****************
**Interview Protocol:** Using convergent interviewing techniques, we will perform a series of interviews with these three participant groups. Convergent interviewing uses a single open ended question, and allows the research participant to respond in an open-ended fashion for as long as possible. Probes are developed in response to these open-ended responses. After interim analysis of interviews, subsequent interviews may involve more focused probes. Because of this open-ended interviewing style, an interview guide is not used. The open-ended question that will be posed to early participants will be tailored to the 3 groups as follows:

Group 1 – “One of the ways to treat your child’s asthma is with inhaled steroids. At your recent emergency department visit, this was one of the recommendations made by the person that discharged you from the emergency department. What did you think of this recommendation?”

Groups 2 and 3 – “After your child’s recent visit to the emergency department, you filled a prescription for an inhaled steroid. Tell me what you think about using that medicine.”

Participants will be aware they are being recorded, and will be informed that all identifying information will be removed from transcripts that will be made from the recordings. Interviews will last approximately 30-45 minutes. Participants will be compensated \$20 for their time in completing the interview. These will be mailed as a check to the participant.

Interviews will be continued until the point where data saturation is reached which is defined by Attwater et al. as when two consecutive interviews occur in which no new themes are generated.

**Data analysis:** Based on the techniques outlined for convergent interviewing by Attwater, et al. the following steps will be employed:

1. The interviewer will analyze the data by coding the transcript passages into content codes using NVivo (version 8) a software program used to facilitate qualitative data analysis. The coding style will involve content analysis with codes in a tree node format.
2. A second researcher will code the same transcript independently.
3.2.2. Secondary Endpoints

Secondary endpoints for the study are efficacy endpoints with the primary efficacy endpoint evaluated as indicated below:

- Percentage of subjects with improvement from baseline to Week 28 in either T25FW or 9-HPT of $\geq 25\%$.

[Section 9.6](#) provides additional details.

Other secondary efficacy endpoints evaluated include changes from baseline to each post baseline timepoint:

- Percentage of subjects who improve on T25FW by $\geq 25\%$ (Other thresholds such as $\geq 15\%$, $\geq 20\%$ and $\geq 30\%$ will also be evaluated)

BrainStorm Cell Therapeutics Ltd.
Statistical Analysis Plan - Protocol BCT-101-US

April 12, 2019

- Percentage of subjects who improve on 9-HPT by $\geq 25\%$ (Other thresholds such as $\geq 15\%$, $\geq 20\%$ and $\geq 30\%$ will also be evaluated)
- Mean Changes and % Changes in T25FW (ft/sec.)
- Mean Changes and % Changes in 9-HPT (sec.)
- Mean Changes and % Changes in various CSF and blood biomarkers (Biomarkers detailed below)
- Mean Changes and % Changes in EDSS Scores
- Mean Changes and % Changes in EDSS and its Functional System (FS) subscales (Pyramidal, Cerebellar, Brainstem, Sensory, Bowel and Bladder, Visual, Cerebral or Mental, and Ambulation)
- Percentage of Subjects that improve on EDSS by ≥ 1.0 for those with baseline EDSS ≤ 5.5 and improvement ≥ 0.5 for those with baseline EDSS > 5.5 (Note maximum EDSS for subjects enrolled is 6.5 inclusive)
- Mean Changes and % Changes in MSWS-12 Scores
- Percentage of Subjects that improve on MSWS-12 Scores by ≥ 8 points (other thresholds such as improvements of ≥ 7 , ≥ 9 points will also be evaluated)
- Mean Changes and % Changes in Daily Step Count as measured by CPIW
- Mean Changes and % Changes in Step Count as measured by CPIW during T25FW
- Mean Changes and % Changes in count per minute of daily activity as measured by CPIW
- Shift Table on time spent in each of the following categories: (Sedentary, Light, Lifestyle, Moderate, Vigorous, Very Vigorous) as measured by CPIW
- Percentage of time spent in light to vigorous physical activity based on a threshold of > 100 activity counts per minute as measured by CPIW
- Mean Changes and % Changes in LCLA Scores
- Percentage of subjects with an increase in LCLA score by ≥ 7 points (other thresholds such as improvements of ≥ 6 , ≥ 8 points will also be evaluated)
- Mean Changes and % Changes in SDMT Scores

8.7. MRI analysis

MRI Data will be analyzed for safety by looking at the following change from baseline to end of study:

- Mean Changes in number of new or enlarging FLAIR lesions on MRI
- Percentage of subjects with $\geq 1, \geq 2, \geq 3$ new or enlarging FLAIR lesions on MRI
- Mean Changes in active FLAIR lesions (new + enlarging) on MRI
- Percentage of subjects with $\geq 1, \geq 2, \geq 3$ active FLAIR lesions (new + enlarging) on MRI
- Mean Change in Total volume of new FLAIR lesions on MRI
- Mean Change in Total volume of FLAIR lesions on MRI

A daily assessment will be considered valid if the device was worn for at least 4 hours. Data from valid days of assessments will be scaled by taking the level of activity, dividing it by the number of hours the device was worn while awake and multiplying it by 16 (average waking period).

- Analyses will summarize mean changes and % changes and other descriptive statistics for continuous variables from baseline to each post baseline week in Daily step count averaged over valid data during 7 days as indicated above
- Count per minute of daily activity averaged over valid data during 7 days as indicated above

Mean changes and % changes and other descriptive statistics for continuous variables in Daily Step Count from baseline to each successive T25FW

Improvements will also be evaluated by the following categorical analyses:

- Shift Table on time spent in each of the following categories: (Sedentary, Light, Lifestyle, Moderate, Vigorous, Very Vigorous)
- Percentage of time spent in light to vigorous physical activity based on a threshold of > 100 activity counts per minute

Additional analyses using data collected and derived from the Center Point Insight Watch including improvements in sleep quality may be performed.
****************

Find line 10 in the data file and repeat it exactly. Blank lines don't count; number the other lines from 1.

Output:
Secondary endpoints for the study are efficacy endpoints with the primary efficacy endpoint evaluated as indicated below: